About ReligionFacts (FAQ)
Thank you for visiting ReligionFacts! Below is some information about this website, presented in the form of Frequently Asked Questions.
- What is ReligionFacts?
- Who is this site written for?
- When and why was this site founded?
- Who designed the site?
- Who is the webmaster?
- What religion are you, if any?
- How do I cite ReligionFacts as a source?
- How accurate and reliable are the "facts" on ReligionFacts?
- Are all the articles on this site original?
- Are there any changes or expansions planned in the future?
- How is this site financed?
- What can I do to support this site?
As its name suggests, the purpose of ReligionFacts is to provide "just the facts" on the world's religions and topics of religious interest. Every effort has been taken to present material from an impartial, academic perspective.
This site has no mission or agenda other than to provide useful and interesting information on religion in an accessible format. Our goal is to combine the benefits of a print encyclopedia of religion with the unique capabilities of the Web to create a single convenient online resource for information on religion.
The information on ReligionFacts is intended to be comprehensive and reliable enough for students, teachers, journalists and religious professionals, but also accessible and useful to those with only limited knowledge of religion. ReligionFacts therefore offers detailed articles and treatments of specialized topics as well as just-the-basics overviews, facts and figures, timelines, maps, glossaries, and comparative charts.
Similarly, ReligionFacts is intended to be a useful resource for people of any religious background or none at all. Its goal is to enable you to learn more about your own faith, compare it with another faith, investigate several belief systems, or just satisfy your curiosity about some aspect of a particular religion.
This site was founded in March 2004, for the same reason many websites come about - I was looking for a certain kind of online resource and didn't find one, so I decided to make it myself! What I wanted was a single website where I could quickly find information on just about anything related to religion, rather than having to sift through search engine results, read past the biases of supportive or critical sources, or find my way around several different websites. And I wanted that one website to contain reliable, scholarly information by a knowledgeable author and with well-documented sources. I have tried to make ReligionFacts as close as possible to this ideal resource I had imagined, and I have had a great time doing so.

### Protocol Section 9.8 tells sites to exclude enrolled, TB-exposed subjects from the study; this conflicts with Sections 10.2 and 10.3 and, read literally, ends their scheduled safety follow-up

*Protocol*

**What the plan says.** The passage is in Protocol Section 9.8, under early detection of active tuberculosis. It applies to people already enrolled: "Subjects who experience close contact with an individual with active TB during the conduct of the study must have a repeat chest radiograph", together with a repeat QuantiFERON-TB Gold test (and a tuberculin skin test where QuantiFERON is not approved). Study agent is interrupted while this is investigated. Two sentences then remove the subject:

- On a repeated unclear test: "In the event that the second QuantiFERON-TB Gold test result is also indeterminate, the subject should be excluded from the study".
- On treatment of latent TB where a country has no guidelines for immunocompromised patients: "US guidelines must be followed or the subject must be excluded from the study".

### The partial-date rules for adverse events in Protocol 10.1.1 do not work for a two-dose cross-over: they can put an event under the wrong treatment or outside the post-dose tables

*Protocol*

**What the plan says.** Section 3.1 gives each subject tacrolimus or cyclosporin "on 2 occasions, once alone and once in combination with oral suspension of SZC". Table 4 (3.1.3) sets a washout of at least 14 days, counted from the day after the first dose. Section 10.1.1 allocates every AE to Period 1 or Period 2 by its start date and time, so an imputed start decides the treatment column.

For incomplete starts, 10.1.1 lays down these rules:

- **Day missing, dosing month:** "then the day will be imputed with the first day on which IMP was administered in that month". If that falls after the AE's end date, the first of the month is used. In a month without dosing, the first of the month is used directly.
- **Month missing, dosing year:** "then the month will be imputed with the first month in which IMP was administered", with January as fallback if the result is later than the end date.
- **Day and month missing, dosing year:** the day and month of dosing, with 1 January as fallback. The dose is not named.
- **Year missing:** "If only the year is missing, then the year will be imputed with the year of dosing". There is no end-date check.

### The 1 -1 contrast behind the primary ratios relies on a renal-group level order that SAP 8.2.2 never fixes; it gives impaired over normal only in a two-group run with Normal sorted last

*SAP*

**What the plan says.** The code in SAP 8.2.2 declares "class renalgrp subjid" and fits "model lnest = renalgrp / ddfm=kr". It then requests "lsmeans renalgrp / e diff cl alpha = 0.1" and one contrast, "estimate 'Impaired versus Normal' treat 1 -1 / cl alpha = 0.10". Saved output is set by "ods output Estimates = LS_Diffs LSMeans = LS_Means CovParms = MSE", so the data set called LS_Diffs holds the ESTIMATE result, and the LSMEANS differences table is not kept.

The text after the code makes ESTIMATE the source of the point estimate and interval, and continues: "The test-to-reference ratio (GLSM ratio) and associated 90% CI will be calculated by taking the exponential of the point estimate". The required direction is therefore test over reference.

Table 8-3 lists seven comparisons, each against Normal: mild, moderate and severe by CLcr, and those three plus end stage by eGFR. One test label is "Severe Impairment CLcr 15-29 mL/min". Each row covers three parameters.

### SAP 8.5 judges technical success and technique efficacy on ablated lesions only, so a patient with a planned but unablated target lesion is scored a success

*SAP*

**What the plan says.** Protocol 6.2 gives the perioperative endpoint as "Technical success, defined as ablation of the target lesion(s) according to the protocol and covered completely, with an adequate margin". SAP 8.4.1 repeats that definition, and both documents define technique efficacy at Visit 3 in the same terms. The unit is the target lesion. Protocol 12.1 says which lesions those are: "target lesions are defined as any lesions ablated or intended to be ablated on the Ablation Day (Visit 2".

That leads to the second reason I created ReligionFacts – I enjoy studying religion and this provides a focus for my studies. I think religion is a fascinating subject and writing articles, designing charts, and categorizing topics helps me to retain and understand what I've learned from my research. Its broad scope is also a good supplement for my doctoral work, which is of course quite specific by nature.
I have a bachelor's degree in religion from an American university and a master's degree in religion from a UK university. I have decided to keep everything else anonymous. This is primarily because I believe it helps support the goal of this website as an objective source if I don't reveal my religious or ethnic background, specific area of academic study, or related information. I also don't want to present myself as an authority on the subjects here. Although I have academic training, I am no expert and write these articles only as an interested private researcher.
As mentioned above, I'm not telling and it's not relevant anyway. ReligionFacts is not intended to promote or support any one religion and I have done my best to keep any and all personal biases out of it.
In order to cite ReligionFacts as a source for a school essay or project, please consult the writing style manual specified by your school (APA, MLA, etc.) regarding citation of Internet sources. For MLA, proper citation format would be something like this:
Anonymous. "Christian Holidays." ReligionFacts. 8 February 2007. [date from "Updated" on the left of the article] Accessed 8 December 2007 [date you accessed the article] <http://www.religionfacts.com/christianity/holidays.htm>.
See "How do I document sources from the Web in my works-cited list?" on the official MLA website for more information.
I have received numerous e-mails from students asking for my name because they are not allowed to cite anonymous sources. But I am sticking to my decision to remain anonymous, for the reasons described above.